This text is part of the article “And the Living is A-Z”, published in Greece-Is Athens, Summer 2018 Edition. By Paulina Björk Kapsalis, Maria Coveou, Nena Dimitriou, Alex King, Maria Korachai, Pagona Lipsati & Alexandra Tzavella.
There’s been a port in Piraeus since before 2000 BC – that’s about one and a half millennia before the construction of the Parthenon. It’s also been a base for the Athens fleet since the Battle of Salamis in 480 BC. And while it was often damaged or even completely destroyed during wars (most recently during WWII), it never ceased being the link between the Greek mainland and the rest of the world. A shipping hub of global importance that connects Europe with Asia (the modern “Silk Road” starts here), it also serves as the gateway to many of the Greek islands.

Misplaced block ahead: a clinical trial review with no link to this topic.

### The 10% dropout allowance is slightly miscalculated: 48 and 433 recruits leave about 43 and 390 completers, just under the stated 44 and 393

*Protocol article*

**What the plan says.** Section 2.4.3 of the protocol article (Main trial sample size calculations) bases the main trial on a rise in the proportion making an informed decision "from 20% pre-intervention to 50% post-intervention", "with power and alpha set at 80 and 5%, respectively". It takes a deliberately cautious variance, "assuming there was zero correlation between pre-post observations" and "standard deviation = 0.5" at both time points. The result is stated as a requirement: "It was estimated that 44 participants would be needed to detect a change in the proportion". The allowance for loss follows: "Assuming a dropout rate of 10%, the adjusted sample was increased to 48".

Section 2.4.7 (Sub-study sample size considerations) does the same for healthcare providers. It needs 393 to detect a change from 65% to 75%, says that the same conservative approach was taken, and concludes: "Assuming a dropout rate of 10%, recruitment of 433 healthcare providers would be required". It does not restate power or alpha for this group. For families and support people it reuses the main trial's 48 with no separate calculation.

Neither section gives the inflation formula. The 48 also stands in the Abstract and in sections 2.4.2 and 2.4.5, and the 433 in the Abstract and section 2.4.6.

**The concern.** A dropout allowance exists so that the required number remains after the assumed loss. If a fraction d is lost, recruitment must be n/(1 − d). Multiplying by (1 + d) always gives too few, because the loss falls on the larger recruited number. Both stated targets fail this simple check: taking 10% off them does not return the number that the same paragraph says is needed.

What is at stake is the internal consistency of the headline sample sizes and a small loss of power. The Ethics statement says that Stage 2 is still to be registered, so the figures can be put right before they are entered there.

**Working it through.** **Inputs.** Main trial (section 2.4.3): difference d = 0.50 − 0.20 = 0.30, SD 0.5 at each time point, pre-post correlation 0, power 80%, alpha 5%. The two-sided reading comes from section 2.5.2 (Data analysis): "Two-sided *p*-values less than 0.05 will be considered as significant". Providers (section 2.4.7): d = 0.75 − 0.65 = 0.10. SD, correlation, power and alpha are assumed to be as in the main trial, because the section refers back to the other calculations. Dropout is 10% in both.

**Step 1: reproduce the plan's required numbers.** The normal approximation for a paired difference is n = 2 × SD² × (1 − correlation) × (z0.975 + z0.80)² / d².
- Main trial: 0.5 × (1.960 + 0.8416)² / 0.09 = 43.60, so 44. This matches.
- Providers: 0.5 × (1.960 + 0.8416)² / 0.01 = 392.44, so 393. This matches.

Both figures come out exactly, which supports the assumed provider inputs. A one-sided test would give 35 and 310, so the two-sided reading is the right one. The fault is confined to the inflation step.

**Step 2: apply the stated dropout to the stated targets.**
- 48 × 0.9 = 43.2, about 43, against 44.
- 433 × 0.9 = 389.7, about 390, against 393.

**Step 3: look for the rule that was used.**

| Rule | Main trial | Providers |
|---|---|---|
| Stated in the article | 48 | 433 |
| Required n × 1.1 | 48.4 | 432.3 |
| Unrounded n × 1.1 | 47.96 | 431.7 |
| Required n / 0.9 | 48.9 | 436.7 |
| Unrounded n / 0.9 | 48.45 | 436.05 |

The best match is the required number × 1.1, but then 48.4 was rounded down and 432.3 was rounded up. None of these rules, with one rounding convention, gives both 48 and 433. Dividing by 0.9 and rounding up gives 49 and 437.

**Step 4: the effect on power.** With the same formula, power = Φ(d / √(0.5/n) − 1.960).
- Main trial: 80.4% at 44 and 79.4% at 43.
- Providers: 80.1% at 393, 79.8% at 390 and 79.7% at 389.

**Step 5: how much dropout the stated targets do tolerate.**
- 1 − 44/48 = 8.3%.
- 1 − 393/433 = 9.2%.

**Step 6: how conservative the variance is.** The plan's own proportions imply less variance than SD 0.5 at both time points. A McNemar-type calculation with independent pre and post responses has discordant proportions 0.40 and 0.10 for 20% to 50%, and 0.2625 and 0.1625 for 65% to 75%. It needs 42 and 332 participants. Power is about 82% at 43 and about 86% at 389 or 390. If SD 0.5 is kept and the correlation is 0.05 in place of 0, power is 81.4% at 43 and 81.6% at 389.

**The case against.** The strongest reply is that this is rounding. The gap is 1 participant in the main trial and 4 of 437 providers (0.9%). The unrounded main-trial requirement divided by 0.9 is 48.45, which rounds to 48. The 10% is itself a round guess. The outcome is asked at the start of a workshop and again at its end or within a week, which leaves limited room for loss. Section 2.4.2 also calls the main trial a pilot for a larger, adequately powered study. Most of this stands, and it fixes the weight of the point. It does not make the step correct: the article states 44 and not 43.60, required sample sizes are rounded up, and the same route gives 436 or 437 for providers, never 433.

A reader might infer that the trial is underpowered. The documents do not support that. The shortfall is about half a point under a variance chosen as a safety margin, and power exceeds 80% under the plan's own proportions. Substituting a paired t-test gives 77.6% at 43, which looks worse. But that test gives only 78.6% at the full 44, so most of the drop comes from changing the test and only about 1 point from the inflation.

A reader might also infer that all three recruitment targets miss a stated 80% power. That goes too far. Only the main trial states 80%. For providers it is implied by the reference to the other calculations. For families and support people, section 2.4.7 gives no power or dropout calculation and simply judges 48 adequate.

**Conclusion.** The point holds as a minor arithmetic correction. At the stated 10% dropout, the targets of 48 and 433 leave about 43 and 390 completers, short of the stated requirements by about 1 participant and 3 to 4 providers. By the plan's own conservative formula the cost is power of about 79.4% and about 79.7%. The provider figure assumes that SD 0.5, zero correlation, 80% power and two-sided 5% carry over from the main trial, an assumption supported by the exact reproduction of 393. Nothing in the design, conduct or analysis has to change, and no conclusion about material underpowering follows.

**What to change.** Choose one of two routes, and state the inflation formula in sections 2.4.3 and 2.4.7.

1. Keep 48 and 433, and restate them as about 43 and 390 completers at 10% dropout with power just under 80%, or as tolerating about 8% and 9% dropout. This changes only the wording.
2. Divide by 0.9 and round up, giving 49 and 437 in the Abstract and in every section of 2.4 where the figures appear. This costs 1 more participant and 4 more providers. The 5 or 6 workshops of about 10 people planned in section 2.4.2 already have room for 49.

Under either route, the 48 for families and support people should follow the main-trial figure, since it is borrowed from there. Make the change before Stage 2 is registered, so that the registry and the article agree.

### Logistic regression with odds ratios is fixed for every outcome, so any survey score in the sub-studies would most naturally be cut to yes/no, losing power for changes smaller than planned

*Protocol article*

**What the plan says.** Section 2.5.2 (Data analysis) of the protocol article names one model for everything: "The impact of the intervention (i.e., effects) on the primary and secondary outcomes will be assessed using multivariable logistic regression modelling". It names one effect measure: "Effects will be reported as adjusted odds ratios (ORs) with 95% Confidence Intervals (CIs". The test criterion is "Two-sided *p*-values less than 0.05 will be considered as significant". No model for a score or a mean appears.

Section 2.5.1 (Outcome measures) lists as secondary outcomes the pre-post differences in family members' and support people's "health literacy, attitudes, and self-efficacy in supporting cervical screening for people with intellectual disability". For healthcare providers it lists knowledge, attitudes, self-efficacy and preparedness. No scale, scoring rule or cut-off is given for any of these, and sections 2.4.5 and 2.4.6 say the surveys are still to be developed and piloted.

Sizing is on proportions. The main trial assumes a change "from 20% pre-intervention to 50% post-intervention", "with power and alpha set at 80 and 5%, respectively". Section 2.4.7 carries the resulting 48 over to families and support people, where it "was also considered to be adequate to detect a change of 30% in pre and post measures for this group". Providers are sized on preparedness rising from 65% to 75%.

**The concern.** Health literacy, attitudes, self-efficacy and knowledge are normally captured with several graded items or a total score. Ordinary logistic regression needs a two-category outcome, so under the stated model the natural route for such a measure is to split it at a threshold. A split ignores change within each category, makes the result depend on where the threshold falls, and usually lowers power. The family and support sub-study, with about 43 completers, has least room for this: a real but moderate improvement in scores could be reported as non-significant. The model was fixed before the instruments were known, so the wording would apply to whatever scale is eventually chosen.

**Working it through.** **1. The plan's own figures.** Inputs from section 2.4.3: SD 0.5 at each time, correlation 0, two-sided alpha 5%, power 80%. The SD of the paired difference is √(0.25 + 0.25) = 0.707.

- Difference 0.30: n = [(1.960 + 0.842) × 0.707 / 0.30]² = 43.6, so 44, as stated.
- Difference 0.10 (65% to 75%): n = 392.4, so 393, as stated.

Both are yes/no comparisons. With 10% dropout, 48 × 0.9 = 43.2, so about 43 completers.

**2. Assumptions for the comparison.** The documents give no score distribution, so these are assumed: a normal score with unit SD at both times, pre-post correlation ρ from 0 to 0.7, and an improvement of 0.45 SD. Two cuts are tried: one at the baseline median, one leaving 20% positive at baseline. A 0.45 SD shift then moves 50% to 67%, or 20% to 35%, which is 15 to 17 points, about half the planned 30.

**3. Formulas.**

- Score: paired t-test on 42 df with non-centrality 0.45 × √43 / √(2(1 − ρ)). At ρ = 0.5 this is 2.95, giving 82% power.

Every year, about eight million passengers pass through the Central Port, which is capable of handling up to eleven cruise ships at a time. And still, there’s even more to Piraeus than that.
If you have time to kill before your boat departs, don’t be afraid to explore. To pick up some Greek snacks for the ferry, we recommend Mandragoras (16 Gounari). For a traditional meal with a contemporary twist, try Harlequin (104 Karaiskou), or enjoy the shellfish at Hams & Clams (Marina Zeas).
If you need a break from Greek dishes, Rouan Thai (131 Notara) serves authentic curry and noodles in an unpretentious environment. For cocktails, head to South American-inspired CHE (151 Karaiskou), and for a great selection of wines from all over Greece, check out Paleo (39 Polidefkous).